2. Here is an interesting 2012 law review article for any who wish to dive deeper into this subject matter: Excerpt: "Judicial interpretation of the ADA has extended public entity liability to licensing agencies in the licensure and certification of attorneys.49 State bar examiners have the authority to conduct fitness investigations for the purpose of determining whether an applicant is a direct threat to the public.50 A “direct threat” is defined as “a significant risk to the health or safety of others that cannot be eliminated by a modification of policies, practices or procedures, or by the provision of auxiliary aids or services as provided by § 35.139.”51 However, bar examiners may not utilize generalizations or stereotypes about the applicant’s disability in concluding that an applicant is a direct threat.52"

  3. We have been on the waiting list since 2009, i was notified almost 4 months ago that we were going to start receiving payments and we still have received nothing. Every time I call I'm told I just have to wait it's in the lawyers hands. Is everyone else still waiting?

  4. I hope you dont mind but to answer my question. What amendment does this case pretain to?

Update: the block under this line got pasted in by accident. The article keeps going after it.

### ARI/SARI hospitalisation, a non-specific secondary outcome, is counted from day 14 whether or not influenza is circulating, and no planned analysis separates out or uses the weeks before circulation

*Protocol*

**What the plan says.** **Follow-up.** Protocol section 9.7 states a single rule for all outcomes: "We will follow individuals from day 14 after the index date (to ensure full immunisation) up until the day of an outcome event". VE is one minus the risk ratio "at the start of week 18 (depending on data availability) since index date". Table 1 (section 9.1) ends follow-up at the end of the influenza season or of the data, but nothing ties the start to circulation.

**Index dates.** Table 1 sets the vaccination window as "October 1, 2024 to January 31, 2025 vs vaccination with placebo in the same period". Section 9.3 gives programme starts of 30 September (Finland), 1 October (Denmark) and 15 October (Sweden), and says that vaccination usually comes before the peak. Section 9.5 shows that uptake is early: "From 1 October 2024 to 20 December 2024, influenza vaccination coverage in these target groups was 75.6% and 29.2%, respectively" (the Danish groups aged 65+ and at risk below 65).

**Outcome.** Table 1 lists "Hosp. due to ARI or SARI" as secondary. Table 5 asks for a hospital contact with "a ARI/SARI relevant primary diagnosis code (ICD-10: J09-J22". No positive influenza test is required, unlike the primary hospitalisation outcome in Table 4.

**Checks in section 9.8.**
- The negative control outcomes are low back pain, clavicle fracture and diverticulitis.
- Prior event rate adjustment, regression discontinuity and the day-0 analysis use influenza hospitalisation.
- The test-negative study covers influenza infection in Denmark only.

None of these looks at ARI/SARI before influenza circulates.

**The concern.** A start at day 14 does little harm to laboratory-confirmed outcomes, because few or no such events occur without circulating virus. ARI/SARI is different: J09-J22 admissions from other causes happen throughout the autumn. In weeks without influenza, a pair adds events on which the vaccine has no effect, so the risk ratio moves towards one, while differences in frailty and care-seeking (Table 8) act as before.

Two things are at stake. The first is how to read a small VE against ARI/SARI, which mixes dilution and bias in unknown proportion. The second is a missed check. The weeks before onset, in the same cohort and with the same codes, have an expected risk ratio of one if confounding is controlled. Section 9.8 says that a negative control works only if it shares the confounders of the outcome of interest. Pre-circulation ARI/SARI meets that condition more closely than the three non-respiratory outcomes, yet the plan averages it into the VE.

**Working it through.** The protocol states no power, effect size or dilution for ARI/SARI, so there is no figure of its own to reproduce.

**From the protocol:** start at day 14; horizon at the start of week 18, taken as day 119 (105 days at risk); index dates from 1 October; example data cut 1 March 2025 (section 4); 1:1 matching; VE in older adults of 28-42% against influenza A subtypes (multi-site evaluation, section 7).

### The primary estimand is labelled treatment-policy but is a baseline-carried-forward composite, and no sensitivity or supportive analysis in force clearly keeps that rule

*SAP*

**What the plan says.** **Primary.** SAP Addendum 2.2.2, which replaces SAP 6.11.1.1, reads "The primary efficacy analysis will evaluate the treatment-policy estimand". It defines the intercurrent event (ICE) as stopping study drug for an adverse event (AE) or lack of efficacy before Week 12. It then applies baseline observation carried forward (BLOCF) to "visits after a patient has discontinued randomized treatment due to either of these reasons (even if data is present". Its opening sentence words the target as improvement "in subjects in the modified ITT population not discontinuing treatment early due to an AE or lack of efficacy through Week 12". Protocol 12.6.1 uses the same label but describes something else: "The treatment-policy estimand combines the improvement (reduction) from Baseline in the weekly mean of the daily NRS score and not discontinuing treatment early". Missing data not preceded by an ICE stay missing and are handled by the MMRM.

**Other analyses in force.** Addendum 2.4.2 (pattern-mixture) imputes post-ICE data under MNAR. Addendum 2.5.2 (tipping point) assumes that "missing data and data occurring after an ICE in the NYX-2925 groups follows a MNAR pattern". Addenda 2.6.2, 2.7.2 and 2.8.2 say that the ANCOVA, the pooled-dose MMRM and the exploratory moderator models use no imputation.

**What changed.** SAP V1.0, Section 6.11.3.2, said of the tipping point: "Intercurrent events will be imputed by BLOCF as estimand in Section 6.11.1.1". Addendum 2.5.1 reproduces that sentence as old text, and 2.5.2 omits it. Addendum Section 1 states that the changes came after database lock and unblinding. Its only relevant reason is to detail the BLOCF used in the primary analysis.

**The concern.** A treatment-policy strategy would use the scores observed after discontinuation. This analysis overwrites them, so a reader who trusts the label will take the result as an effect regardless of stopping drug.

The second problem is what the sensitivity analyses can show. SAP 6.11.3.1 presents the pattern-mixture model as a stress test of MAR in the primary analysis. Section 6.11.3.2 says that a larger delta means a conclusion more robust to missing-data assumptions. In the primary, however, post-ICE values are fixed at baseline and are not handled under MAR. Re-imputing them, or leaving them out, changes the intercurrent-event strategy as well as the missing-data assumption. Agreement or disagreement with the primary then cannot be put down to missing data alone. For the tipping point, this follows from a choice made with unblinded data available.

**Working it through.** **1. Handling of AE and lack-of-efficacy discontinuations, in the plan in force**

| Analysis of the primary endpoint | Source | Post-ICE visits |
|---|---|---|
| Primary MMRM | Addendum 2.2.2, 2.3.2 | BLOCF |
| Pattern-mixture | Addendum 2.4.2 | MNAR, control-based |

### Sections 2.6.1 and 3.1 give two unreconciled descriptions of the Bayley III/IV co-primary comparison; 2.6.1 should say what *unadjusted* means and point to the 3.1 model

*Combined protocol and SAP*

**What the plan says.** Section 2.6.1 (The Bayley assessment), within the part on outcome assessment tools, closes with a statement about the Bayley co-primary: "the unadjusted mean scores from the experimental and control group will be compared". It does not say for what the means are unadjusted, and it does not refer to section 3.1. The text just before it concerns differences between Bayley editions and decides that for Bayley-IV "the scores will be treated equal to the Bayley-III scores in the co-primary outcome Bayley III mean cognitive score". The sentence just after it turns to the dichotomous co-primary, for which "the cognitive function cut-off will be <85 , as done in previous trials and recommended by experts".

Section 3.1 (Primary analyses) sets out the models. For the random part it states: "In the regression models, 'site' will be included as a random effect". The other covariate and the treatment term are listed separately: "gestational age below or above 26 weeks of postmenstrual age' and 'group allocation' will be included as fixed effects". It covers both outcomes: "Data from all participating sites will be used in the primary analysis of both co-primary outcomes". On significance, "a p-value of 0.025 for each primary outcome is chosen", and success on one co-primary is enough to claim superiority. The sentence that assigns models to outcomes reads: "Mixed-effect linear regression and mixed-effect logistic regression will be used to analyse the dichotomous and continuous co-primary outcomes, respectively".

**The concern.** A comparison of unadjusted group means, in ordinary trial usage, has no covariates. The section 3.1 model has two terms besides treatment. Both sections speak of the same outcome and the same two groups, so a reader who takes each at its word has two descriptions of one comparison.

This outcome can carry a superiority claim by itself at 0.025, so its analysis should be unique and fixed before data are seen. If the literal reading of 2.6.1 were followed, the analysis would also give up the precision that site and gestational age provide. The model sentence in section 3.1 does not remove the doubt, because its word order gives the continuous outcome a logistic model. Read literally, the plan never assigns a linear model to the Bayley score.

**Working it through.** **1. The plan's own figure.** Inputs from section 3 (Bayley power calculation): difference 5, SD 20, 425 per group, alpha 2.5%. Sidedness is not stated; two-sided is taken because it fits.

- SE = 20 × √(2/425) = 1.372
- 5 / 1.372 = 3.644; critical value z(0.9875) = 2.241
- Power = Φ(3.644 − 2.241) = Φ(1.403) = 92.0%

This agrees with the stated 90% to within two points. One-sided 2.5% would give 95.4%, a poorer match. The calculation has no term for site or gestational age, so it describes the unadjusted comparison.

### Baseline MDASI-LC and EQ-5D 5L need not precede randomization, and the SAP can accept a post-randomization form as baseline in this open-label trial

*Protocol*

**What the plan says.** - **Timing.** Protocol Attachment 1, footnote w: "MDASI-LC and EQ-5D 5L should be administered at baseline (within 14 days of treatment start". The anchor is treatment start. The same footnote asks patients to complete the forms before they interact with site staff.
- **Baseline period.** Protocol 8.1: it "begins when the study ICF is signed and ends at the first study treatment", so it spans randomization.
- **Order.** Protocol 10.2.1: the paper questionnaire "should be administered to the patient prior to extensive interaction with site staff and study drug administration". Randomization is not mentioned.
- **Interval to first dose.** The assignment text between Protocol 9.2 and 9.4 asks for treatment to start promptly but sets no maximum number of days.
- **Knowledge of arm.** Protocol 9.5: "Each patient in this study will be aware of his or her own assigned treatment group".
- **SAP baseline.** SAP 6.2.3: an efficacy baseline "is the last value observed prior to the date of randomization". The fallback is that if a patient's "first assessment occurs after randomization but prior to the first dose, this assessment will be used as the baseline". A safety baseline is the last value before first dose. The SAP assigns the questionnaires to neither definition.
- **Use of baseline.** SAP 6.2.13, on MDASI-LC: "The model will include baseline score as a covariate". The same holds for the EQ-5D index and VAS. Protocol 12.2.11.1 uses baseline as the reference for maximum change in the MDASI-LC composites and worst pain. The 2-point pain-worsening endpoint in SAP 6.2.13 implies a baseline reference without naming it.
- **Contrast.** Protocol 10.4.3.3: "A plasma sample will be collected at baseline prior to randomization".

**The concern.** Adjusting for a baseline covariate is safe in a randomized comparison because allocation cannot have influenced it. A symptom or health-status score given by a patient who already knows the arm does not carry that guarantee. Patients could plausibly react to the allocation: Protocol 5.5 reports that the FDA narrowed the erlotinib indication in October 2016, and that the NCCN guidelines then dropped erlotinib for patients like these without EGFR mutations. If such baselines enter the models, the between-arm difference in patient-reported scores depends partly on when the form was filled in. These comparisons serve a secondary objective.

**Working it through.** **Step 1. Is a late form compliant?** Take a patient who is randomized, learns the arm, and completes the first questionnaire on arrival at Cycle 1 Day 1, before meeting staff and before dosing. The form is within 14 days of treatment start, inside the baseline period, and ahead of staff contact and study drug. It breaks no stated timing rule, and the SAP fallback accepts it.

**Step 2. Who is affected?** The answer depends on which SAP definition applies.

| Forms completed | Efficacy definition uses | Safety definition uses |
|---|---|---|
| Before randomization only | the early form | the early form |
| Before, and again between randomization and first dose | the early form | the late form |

5. Research by William J Federer Chief Justice John Marshall commented May 9, 1833, on the pamphlet The Relation of Christianity to Civil Government in the United States written by Rev. Jasper Adams, President of the College of Charleston, South Carolina (The Papers of John Marshall, ed. Charles Hobson, Chapel Hill: Univ. of North Carolina Press, 2006, p, 278): "Reverend Sir, I am much indebted to you for the copy of your valuable sermon on the relation of Christianity to civil government preached before the convention of the Protestant Episcopal Church in Charleston, on the 13th of February last. I have read it with great attention and advantage. The documents annexed to the sermon certainly go far in sustaining the proposition which it is your purpose to establish. One great object of the colonial charters was avowedly the propagation of the Christian faith. Means have been employed to accomplish this object, and those means have been used by government..." John Marshall continued: "No person, I believe, questions the importance of religion to the happiness of man even during his existence in this world. It has at all times employed his most serious meditation, and had a decided influence on his conduct. The American population is entirely Christian, and with us, Christianity and Religion are identified. It would be strange, indeed, if with such a people, our institutions did not presuppose Christianity, and did not often refer to it, and exhibit relations with it. Legislation on the subject is admitted to require great delicacy, because freedom of conscience and respect for our religion both claim our most serious regard. You have allowed their full influence to both. With very great respect, I am Sir, your Obedt., J. Marshall."